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  • Rachel Burchfield

For those, like me, who struggle with being still

If you’re like me, your pre-COVID-19 life was overwhelmingly busy. From dusk until dawn I was running to this meeting and that lunch and this happy hour and that board meeting or charity event or birthday party or dinner date, and on and on and on. My schedule was so packed that I barely had time to breathe as I sprinted from one commitment to another.

And, now, nothing. Absolutely nothing. Aside from the endless conference calls and Zoom meetings and walks around my backyard to keep my sanity intact during the workday, my calendar is starkly empty. My social calendar, normally full, is now bare – something I longed for, if I’m honest, until it actually happened.

As much as I am concerned about our country and our world’s physical health as coronavirus sweeps across both, I am equally as concerned about our mental health. Left with so much time – so much alone time, in particular, for many of us – our thoughts are prone to run rampant. At least if you’re like me. And as a person who is accustomed to being so busy that I barely have time to think, I suddenly have a lot of time to do just that.

For one of the first times in my adult life, I am being forced to be still.

Maybe I, you, and we needed this. Maybe we needed a break from the rush and the jam-packed calendars and the madness. As William Penn so beautifully put it, “In the rush and noise of life, as you have intervals, step home within yourselves and be still. Wait upon God, and feel His good presence; this will carry you evenly through your day’s business.”

Well, we certainly have plenty of those intervals now. But, at least for me, this sudden life 180 has been problematic. I find myself grieving, not, thankfully, for a loved one I have lost to COVID-19, but for a life I once knew, a life that I don’t know when or if will return. I have learned, in my young 33 years, that whenever I encounter a problem in life – as I am right now, struggling to adapt to my new normal – I need to ask myself What is this problem trying to teach me? Because I truly believe that our problems, our trials, and our setbacks – as painful as they may be – are tailor-made and designed for us specifically by a God who loves us and a God who is trying to teach us something.

For me, through prayer, I’ve found the answer: I have a real problem slowing down, being still, living in the moment, and not hopscotching my way as quickly as possible to the next goal, the next step, the next win, the next mile marker in life. I have a real problem just being. And never have I been forced to face that problem more than right now.

The more I have delved into it, the more I’ve learned that resting, recouping, and – dare I say it – relaxing are actually Biblical commands. It’s funny, as someone who so detests stillness, that my favorite verse in the Bible is Exodus 14:14: “The Lord will fight for you; you need only to be still.” When I encounter a problem in life – be it my new normal or something entirely different – I am not used to sitting still. I am used to taking action, fighting back, working it out myself – or at least trying to, and, usually, fixing it. But I am learning more and more – as I am sure so many of us are – that I am not in control at all, that I am not able to fix the world’s problems or, every often, even my own, and when I try, I do a really terrible job as the general manager of the universe.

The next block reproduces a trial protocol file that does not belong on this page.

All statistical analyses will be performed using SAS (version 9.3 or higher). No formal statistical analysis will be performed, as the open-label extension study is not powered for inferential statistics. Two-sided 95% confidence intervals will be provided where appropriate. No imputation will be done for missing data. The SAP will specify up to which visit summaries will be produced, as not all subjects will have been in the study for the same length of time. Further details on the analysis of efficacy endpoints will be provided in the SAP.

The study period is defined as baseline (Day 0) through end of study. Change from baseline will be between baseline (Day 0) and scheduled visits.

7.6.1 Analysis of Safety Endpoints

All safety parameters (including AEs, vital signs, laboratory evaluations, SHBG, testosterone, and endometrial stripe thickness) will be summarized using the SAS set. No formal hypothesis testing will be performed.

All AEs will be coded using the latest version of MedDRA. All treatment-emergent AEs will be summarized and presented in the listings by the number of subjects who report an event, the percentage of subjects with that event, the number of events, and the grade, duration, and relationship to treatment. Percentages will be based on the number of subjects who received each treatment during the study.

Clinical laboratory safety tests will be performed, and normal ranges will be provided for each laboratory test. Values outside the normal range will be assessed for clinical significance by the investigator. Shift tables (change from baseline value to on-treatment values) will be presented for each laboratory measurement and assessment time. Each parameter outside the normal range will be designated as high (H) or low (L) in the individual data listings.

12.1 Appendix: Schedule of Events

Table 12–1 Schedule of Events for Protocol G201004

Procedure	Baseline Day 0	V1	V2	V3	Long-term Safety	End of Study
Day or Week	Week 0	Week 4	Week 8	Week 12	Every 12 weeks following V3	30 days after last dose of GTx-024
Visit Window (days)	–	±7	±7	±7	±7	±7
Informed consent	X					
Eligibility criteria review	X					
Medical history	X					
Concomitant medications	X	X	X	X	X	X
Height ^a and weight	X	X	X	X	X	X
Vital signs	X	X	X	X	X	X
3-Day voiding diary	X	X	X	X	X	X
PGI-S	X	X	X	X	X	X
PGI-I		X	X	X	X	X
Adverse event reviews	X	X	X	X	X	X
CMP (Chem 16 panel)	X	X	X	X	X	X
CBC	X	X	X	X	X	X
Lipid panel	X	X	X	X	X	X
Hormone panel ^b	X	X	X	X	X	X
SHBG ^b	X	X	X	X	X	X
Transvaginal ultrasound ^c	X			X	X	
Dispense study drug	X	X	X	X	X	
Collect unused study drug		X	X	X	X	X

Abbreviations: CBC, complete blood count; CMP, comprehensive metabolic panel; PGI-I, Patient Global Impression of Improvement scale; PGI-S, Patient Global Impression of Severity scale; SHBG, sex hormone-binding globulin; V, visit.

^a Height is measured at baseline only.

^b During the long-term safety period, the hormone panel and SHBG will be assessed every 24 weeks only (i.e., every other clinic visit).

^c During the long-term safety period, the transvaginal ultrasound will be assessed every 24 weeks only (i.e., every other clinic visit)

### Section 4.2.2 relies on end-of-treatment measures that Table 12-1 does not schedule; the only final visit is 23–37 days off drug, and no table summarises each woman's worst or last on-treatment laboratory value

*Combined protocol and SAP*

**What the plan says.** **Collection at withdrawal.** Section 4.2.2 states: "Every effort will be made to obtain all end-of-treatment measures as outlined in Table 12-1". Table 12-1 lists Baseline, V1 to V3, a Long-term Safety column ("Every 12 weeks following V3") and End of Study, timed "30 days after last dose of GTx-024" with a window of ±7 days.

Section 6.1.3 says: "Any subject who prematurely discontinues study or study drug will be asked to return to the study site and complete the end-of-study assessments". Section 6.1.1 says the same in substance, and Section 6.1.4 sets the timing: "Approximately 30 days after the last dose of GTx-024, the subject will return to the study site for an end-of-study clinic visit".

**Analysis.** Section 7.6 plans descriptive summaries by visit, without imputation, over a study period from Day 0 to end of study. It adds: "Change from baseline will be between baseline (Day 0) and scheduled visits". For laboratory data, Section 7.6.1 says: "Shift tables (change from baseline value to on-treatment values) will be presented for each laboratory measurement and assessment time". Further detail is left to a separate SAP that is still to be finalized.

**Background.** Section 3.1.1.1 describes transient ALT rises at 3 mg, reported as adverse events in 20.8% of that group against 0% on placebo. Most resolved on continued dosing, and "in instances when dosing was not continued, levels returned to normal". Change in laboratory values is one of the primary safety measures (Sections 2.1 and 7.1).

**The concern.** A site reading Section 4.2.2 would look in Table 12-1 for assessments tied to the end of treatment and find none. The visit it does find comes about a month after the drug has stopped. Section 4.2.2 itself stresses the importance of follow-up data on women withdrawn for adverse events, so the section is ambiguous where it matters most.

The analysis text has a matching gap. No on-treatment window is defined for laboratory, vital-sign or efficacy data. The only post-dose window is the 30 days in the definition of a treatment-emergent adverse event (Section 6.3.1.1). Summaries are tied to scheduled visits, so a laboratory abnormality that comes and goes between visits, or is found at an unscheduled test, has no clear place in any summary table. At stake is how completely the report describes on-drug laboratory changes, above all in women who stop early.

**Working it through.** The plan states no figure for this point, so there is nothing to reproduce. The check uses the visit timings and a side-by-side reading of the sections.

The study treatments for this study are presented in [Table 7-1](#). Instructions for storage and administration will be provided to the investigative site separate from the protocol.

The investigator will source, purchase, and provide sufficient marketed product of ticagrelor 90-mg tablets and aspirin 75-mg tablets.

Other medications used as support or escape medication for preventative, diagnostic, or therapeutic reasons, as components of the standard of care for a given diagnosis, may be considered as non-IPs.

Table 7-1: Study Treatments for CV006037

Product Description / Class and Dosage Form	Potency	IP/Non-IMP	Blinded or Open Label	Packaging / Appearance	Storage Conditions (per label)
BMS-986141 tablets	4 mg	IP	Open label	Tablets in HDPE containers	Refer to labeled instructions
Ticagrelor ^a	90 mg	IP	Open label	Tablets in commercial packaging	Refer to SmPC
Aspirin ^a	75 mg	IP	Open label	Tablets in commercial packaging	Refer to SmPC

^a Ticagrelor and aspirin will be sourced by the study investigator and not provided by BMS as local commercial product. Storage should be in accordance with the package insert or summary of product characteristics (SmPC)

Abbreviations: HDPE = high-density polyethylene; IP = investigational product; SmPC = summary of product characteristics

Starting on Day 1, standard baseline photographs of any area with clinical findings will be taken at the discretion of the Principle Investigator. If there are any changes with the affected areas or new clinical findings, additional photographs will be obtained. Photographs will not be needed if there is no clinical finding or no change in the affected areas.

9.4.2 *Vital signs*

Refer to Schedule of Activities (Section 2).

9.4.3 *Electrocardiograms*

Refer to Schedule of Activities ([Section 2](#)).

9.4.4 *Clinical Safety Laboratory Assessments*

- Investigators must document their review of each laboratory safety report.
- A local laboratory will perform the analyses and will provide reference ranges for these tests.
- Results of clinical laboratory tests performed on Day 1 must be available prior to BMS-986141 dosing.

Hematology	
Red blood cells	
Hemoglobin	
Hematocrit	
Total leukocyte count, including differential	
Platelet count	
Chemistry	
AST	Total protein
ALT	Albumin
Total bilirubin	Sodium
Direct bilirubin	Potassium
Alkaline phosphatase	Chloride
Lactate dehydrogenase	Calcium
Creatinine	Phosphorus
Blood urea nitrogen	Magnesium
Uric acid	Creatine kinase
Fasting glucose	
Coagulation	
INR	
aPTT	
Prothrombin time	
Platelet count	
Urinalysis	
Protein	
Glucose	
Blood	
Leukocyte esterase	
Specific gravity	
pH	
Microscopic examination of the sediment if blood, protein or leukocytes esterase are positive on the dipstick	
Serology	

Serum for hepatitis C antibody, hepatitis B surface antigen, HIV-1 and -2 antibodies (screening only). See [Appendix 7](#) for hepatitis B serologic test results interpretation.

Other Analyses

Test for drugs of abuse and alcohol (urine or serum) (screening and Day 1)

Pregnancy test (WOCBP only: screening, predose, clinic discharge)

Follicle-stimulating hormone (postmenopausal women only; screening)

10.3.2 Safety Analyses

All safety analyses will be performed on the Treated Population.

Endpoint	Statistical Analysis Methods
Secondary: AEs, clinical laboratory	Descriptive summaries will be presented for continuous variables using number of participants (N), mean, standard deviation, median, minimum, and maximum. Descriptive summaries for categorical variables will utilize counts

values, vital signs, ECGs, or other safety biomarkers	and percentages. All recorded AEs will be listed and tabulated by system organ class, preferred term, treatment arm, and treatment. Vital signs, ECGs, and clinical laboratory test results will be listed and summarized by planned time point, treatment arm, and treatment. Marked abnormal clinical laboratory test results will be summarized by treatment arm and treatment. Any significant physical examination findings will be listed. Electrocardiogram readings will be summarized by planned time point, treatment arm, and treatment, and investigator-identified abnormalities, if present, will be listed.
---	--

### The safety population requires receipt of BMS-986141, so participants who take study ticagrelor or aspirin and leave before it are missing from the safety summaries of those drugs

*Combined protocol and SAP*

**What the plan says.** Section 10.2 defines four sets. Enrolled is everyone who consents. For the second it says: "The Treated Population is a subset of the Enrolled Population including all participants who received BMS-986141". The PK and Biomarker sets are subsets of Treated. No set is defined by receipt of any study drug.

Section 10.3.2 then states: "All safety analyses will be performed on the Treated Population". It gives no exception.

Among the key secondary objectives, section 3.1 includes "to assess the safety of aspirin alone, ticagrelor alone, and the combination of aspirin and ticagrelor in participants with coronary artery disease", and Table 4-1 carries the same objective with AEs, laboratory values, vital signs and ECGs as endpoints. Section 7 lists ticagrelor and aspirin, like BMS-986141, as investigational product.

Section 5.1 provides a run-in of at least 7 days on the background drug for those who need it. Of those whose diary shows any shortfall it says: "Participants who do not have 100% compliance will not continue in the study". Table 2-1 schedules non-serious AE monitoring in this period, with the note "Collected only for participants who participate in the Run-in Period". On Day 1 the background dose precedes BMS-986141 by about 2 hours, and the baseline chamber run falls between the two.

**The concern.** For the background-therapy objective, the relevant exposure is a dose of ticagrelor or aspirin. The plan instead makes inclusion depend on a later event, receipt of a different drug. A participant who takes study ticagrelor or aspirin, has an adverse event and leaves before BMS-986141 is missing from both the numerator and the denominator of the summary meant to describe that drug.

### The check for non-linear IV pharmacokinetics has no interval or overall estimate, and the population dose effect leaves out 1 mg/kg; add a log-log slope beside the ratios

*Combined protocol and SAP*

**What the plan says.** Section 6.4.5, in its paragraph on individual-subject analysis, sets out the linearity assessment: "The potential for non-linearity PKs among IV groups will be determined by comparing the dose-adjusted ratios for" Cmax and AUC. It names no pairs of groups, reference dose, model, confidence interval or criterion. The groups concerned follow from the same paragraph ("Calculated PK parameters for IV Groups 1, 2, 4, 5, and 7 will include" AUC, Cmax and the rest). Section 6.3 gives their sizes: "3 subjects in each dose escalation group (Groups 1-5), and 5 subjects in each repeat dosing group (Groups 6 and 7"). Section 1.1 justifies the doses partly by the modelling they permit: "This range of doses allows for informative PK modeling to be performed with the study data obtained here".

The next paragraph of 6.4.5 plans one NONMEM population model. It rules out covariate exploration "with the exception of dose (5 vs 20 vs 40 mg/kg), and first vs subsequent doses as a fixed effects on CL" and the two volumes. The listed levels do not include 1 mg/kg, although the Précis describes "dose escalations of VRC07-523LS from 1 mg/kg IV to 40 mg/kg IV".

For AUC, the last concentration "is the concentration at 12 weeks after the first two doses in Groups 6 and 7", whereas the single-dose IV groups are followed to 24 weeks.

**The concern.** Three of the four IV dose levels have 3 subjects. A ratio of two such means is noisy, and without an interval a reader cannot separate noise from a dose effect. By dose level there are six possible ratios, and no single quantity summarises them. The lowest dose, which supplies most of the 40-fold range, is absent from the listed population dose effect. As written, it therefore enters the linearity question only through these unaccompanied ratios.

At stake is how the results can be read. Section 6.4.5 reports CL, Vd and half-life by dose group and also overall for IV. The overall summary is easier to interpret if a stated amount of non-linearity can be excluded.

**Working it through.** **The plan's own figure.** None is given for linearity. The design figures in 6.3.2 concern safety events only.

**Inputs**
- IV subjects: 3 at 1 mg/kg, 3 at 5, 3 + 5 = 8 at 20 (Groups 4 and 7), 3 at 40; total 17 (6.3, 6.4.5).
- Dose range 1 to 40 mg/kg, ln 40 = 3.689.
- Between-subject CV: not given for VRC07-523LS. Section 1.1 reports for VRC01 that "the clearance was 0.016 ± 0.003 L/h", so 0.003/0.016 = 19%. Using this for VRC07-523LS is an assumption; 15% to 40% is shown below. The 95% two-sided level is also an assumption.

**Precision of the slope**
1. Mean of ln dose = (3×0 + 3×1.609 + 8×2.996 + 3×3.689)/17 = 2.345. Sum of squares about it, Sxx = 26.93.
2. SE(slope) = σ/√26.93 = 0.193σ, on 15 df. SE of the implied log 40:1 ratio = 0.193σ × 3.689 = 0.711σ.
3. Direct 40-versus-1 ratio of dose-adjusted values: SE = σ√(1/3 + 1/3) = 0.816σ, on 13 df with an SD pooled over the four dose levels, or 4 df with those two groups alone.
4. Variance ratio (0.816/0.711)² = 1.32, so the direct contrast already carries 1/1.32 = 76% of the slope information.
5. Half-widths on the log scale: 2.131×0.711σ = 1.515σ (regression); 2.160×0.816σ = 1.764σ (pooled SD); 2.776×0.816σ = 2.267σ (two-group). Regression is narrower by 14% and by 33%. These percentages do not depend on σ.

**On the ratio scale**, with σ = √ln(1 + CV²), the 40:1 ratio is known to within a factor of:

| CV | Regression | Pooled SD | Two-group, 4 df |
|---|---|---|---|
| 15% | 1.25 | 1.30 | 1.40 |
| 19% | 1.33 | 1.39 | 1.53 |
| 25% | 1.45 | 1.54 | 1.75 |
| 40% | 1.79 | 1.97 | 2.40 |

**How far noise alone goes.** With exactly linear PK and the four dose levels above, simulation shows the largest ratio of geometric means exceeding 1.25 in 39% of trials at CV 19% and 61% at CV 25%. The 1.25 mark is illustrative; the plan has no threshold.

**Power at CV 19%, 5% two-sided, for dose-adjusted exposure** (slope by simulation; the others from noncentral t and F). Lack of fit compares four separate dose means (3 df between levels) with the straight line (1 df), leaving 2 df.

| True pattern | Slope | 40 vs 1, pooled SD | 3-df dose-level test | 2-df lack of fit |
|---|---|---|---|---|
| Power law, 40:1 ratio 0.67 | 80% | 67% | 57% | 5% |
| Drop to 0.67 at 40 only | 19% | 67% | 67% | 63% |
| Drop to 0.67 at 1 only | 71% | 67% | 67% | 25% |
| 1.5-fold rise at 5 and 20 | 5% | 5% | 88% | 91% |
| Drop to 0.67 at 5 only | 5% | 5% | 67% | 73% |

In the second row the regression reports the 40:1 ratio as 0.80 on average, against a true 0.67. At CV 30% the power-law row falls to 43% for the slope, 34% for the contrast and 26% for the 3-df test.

I am learning, more than anything right now, to be still and let God be God.

If you too struggle with this, I hope these verses provide you hope, as they have me. Whatever you’re facing – and I know most of us have a laundry list of issues we are tackling – I invite you to join me in my new practice of, as Psalm 46:10 puts it, “Be still, and know that I am God; I will be exalted among the nations, I will be exalted in the earth.”

Take a breath, and know God is in control. Here are some of my favorite verses about being still, waiting, patience, and worry that I pray will help carry you through this season:

· “But Moses told the people, ‘Don’t be afraid. Just stand still and watch the Lord rescue you today…” – Exodus 14:13

· “The Lord will fight for you; you need only to be still.” – Exodus 14:14

· “Now then, stand still and see this great thing the Lord is about to do before your eyes!” – 1 Samuel 12:16

· “Wait for the Lord; be strong, and let your heart take courage; wait for the Lord!” – Psalm 27:14

· “Be still in the presence of the Lord, and wait patiently for Him to act. Don’t worry about evil people who prosper or fret about their wicked schemes.” – Psalm 37:7

· “Be still, and know that I am God; I will be exalted among the nations, I will be exalted in the earth.” – Psalm 46:10

· “Let all that I am wait quietly before God, for my hope is in Him. He alone is my rock and my salvation, my fortress where I will not be shaken.” – Psalm 62:5-6

· “For thus said the Lord God, the Holy One of Israel, ‘In returning and rest you shall be saved; in quietness and in trust shall be your strength…” – Isaiah 30:15

· “But they that wait upon the Lord shall renew their strength; they shall mount up with wings as eagles; they shall run, and not be weary; and they shall walk, and not faint.” – Isaiah 40:31

· “‘The Lord is my portion,’ says my soul, ‘therefore I will hope in Him.’ The Lord is good to those who wait for Him, to the soul who seeks Him. It is good that one should wait quietly for the salvation of the Lord.” – Lamentations 3:24-26

· “Rejoice in hope, be patient in tribulation, be constant in prayer.” ­– Romans 12:12

· “And the peace of God that surpasses all understanding will guard your hearts and minds in Christ Jesus.” ­– Philippians 4:7

· “Cast all your anxiety on Him because He cares for you.” – 1 Peter 5:7

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